Author Topic: Shunt Resistors  (Read 6785 times)

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Offline angelo

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Shunt Resistors
« on: May 14, 2010, 07:03:19 pm »
Hello all,

I'm the poster who started the DIY power supply topic and I figured that this was different enough to warrant its own topic.

It was suggested that I use a current shunt to alleviate some of the power that would otherwise fry the pot connected to the LM317 in current mode.

I understand that if I put say a 1ohm resistor in parallel with the pot then the 1ohm will take most of the current, but how then, can I adjust the current between 1-5000 ohms? The total resistance would be 1/Rt = 1/R1+...+1/Rn  and will only ever approach the lowest valued resistor (hence the 1 ohm) and not the 5000 needed for the 317's range to be met.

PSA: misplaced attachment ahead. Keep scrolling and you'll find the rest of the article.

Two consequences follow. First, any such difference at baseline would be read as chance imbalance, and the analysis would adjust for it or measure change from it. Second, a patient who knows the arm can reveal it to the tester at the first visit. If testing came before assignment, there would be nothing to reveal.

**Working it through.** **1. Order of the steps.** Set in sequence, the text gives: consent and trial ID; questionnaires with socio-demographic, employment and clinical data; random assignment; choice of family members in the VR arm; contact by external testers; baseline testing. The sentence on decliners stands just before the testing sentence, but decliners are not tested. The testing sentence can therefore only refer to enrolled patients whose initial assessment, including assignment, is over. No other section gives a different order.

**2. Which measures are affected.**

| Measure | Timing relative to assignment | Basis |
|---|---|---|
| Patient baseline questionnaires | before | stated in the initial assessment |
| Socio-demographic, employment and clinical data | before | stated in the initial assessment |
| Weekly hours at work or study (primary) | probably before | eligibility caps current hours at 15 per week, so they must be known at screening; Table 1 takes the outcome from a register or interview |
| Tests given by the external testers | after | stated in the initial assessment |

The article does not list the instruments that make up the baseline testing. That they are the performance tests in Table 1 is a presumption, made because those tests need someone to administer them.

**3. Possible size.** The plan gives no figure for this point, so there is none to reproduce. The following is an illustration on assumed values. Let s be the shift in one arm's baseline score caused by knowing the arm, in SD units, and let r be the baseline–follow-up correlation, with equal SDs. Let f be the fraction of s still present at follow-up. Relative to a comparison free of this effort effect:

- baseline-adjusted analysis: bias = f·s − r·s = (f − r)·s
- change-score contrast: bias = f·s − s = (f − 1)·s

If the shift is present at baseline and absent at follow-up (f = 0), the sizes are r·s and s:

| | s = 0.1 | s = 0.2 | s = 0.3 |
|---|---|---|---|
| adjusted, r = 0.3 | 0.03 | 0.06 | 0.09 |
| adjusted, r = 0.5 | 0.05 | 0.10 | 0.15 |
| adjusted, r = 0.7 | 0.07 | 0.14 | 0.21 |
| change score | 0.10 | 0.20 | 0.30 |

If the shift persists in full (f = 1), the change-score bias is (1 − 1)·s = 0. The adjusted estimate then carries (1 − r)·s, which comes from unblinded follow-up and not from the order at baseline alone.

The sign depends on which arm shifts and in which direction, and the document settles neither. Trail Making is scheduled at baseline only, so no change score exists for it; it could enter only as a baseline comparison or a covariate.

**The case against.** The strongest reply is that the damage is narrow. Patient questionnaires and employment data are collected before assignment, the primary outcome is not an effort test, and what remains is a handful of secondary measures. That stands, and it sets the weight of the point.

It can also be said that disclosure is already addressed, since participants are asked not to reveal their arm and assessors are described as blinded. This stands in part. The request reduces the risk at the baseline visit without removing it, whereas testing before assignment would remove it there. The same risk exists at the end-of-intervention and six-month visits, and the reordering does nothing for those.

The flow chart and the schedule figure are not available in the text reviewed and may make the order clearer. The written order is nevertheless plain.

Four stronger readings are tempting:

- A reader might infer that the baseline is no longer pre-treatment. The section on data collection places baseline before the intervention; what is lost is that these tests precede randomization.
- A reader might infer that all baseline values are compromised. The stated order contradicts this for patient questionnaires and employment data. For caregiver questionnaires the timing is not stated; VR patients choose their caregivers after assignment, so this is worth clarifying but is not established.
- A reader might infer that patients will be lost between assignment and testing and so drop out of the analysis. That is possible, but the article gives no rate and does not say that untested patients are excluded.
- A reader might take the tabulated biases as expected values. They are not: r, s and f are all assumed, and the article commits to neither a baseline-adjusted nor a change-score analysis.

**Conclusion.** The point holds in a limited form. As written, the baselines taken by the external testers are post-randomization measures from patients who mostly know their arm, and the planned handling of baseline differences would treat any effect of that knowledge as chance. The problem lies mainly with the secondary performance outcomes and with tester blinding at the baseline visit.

how can I use a pot to control the 317's output current without running the full current through the pot ?

given that I'd run say 20v at max 1.5A.
 

Offline Simon

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Re: Shunt Resistors
« Reply #1 on: May 14, 2010, 07:07:37 pm »
I think you "shunt" is the LM317 isn't it ?
 

alm

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Re: Shunt Resistors
« Reply #2 on: May 14, 2010, 08:12:25 pm »
I believe I posted this in the other topic, but I'll repeat it here again. One of the sample application circuits in either the National or OnSemi LM317 datasheet does exactly what you want. I just double checked it, and they even have a complete lab supply example which regulates all the way to 0V. It doesn't get any easier than this.
 

Offline angelo